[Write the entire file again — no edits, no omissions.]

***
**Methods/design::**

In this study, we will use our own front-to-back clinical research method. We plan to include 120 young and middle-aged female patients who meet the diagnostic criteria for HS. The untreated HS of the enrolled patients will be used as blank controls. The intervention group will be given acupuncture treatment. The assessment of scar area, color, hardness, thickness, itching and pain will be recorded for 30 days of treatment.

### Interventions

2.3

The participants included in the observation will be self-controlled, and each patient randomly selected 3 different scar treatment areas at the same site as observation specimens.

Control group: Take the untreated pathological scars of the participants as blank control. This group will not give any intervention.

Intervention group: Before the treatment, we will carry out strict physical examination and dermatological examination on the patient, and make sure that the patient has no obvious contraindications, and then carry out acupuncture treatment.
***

**Methods/design::**

In this study, we will use our own front-to-back clinical research method. We plan to include 120 young and middle-aged female patients who meet the diagnostic criteria for HS. The untreated HS of the enrolled patients will be used as blank controls. The intervention group will be given acupuncture treatment. The assessment of scar area, color, hardness, thickness, itching and pain will be recorded for 30 days of treatment.

### Interventions

2.3

The participants included in the observation will be self-controlled, and each patient randomly selected 3 different scar treatment areas at the same site as observation specimens.

Control group: Take the untreated pathological scars of the participants as blank control. This group will not give any intervention.

Intervention group: Before the treatment, we will carry out strict physical examination and dermatological examination on the patient, and make sure that the patient has no obvious contraindications, and then carry out acupuncture treatment.